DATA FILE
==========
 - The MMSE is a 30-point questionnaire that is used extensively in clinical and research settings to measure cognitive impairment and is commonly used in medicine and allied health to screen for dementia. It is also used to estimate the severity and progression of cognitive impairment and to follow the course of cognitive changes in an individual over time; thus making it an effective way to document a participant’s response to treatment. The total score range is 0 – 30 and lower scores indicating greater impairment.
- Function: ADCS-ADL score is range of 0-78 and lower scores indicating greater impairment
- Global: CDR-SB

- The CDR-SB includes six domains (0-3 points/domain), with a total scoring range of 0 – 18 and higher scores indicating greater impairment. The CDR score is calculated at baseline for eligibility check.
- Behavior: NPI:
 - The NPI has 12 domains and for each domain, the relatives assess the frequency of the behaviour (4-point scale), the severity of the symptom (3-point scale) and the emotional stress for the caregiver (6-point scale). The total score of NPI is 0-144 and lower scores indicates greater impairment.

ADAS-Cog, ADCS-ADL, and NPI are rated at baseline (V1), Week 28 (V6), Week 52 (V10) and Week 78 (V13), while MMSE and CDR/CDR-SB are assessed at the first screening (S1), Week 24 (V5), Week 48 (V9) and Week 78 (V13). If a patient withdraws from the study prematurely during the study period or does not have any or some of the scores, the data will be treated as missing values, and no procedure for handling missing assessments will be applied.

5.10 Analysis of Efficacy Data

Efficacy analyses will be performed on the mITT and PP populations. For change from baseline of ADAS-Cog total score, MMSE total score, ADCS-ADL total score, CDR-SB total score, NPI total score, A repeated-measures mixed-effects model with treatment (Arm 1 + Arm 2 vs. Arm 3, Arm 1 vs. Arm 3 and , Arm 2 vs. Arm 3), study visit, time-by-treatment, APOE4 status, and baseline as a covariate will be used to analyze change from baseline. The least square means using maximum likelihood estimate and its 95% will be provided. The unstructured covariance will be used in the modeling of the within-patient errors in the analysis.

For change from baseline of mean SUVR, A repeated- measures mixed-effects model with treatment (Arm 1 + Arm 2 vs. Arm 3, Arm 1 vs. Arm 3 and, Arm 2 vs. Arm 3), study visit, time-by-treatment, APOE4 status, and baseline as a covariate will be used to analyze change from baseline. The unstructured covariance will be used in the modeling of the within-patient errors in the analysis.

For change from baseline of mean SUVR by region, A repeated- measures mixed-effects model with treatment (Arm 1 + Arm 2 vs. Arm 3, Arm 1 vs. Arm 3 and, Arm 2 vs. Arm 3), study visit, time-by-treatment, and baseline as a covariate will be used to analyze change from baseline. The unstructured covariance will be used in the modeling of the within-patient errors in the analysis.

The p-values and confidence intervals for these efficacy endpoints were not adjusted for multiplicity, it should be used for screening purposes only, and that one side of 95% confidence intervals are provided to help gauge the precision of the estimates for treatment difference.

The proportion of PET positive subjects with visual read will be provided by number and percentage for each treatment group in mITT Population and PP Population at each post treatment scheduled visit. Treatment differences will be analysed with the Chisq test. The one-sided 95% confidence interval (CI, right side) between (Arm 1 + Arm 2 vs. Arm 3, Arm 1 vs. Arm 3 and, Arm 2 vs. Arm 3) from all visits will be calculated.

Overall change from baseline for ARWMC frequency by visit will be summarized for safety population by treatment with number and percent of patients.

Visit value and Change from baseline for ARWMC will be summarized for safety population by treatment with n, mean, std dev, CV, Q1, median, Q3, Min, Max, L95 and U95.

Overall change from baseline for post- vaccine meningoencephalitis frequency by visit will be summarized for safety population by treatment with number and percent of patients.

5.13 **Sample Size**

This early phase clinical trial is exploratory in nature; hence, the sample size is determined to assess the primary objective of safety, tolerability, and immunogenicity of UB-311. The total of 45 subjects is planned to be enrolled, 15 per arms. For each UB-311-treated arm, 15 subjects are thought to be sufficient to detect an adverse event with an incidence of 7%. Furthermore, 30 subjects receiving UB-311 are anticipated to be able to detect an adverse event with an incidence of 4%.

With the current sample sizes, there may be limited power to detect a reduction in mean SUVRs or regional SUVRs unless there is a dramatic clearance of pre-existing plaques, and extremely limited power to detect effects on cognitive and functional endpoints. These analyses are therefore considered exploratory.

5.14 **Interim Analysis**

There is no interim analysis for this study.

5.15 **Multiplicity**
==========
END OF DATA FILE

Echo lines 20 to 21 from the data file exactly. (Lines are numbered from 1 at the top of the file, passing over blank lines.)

5.14 **Interim Analysis**

There is no interim analysis for this study.